Telecom & Wireless

Analyst Sees Wider Losses Coming at Sprint

Chris Lange

Looking at Sprint Corp. (NYSE: S) over the past few years, the company has been in turnaround mode but it’s not clear whether this telecom giant can transform its network quickly enough to challenge competitors. Independent analyst firm, Argus, weighed in on Sprint’s situation and the direction that this company looks to go.

According to Argus, Sprint will have to create an organic turnaround in the face of regulatory opposition to a combination among the big four national wireless carriers, a significant challenge given white-hot competition and the commanding positions of industry leaders Verizon Communications Inc. (NYSE: VZ) and AT&T Inc. (NYSE: T). In addition, T-Mobile US Inc. (NYSE: TMUS) has appropriated the industry challenger mantle and will not give that up without a fight. Argus thinks that Sprint probably has the most to fear from T-Mobile, which has attacked the market with a stream of new customer offers and give-backs, as well as a razzle-dazzle advertising push.

The problem is that Sprint is stuck in the middle but continues to recover from the dislocation caused by its Network Vision upgrade.

Recently Sprint reported its fiscal fourth-quarter and full-year results. Fiscal fourth-quarter revenue fell to $8.3 billion, a 7% year over year drop. Operating income fell to $318 million from $420 million in the fourth quarter in the fiscal year 2013. Net loss widened to $224 million or $0.06 per share from $151 million, $0.04 per share in the previous year.

Looking to the future, Argus widened its 2015 fiscal year loss forecast to $0.28 from $0.17, and the firm established a 2016 fiscal year loss forecast of $0.26 per share.

In terms of Sprint’s finances, Argus had this to say:

Our financial strength rating on Sprint is Medium-Low, the second-lowest rank on our five-point scale. Sprint had $4.2 billion in cash and $33.8 billion in total debt at the end of fiscal year 2014. Debt/total capital at the end of fiscal 2014 was a high 61%. Sprint has $1.2 billion in debt maturing in fiscal 2015 and $3.6 billion in fiscal 2016. The company had cash flow from operations of $2.45 billion in fiscal 2014. However, free cash flow was negative $3.3 billion, compared to a negative $5.3 billion in fiscal 2013. The ratings agencies rate Sprint’s debt in the mid-B’s, below investment grade. Moody’s lowered its rating a notch to B1 and its outlook to negative in December 2014. Sprint suspended its quarterly dividend in February 2008, and we do not expect it to be restored. We also do not expect meaningful share buybacks in the near term.

While not directly ascribing his strategy to SoftBank, Sprint CEO, Marcelo Claure’s strategy seems fairly clear. Argus believes the critical point is to turn around subscriber acquisition, or, to sign up more customers than are leaving the service. Sprint lost 430,000 high-value postpaid phone subscribers in in the 2014 fiscal year, much better than the 1 million-plus losses during the shutdown of the iDEN network and Network Vision upgrade, but still a far cry from net additions. Additionally, Sprint lost 201,000 high-value postpaid phone customers in the first quarter of the 2015 fiscal year.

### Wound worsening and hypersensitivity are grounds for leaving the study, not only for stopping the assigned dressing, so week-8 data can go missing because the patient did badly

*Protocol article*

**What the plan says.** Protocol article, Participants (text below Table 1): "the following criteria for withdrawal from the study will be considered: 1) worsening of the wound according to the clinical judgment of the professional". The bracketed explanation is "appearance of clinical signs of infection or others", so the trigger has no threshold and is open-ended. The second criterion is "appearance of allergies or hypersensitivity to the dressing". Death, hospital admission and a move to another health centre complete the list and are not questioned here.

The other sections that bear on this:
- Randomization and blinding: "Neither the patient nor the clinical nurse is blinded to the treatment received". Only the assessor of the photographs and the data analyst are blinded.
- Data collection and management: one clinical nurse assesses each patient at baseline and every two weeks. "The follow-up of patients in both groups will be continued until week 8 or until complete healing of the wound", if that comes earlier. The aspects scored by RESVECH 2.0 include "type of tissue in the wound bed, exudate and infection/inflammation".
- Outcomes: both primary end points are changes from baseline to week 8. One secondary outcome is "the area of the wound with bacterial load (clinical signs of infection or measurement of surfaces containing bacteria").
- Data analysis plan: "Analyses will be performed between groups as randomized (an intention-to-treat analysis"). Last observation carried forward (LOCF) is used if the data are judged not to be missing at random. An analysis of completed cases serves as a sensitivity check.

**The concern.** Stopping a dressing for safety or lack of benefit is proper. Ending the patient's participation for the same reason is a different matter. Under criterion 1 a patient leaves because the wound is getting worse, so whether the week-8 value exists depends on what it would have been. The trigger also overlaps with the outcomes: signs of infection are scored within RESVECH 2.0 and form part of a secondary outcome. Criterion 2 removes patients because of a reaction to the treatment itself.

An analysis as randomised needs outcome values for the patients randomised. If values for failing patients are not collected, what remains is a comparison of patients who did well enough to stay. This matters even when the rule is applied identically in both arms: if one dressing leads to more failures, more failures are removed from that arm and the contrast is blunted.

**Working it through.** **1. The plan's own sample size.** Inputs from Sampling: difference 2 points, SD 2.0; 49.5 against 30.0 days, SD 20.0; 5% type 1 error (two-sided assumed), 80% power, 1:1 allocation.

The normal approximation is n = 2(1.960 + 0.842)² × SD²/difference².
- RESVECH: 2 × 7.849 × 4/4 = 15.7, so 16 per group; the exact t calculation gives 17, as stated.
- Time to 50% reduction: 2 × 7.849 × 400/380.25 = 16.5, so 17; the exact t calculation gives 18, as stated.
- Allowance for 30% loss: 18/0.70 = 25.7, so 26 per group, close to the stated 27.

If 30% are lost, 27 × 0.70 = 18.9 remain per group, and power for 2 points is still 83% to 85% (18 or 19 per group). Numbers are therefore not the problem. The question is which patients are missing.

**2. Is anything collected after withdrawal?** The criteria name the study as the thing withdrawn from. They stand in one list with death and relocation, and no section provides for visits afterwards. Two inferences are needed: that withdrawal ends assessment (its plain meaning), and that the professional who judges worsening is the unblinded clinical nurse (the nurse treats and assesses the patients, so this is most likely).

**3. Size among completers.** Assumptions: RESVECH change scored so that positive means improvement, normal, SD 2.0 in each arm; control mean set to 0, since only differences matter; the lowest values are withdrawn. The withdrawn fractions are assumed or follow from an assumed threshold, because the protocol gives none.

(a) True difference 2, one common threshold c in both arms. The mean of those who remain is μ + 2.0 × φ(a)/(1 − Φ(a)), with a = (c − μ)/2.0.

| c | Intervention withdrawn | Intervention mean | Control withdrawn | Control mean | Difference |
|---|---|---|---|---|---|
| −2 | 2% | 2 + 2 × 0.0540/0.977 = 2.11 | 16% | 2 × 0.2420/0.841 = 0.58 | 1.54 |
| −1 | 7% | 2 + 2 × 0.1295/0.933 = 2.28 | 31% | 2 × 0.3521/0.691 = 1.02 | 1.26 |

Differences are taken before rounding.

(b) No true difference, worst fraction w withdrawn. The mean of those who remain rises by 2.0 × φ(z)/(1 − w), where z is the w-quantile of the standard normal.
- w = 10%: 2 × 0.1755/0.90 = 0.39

Previously, Sprint has stumbled with the Nextel integration, failing to achieve the integration of the two networks and cultures without significant customer defections. The Nextel iDEN network was finally put to rest at the end of June 2013 in conjunction with Sprint’s Network Vision upgrade. This will free up spectrum that can be used more profitably and should lead to greater network efficiency.

Mr. Claure is also cutting overhead to bring Sprint’s costs more in line with its declining revenues. Sprint is targeting $1.5 billion in costs cuts in the 2015 fiscal year in a range of areas. It has already announced significant layoffs and is working to realign its vendors.

Another major recent development was a bid to increase Sprint’s retail distribution, by taking advantage of RadioShack’s bankruptcy to take over space in 1,435 RadioShack stores, and co-brand the stores as Sprint-RadioShack. The deal will double Sprint’s retail distribution and should be finalized over the next few months.

Finally, Argus believes a risk for Sprint, as with all telecoms, involves regulation. In the last few years, the firm has found that FCC rulings can change competitive conditions in telecom markets and that these rulings have generally been more favorable to the “Bell” incumbents than to competitive carriers like Sprint.

Argus described its valuation of Sprint as:

Sprint shares are up 13% year-to-date (from a very low base), compared to a 3.5% increase for the Russell 1000. Sprint’s net losses have made valuation using P/E unsuitable. Sprint’s projected EV/EBITDA multiple is 7.3, above the peer average of 6.4 and well above the multiples of just about all competitors — a premium clearly not justified by its relative performance. We are maintaining our near- and long-term HOLD ratings

Tuesday afternoon, shares of Sprint were down 1% at $4.65 on a 52-week trading range of $3.79 to $9.76. The stock has a consensus analyst price target of $7.28.

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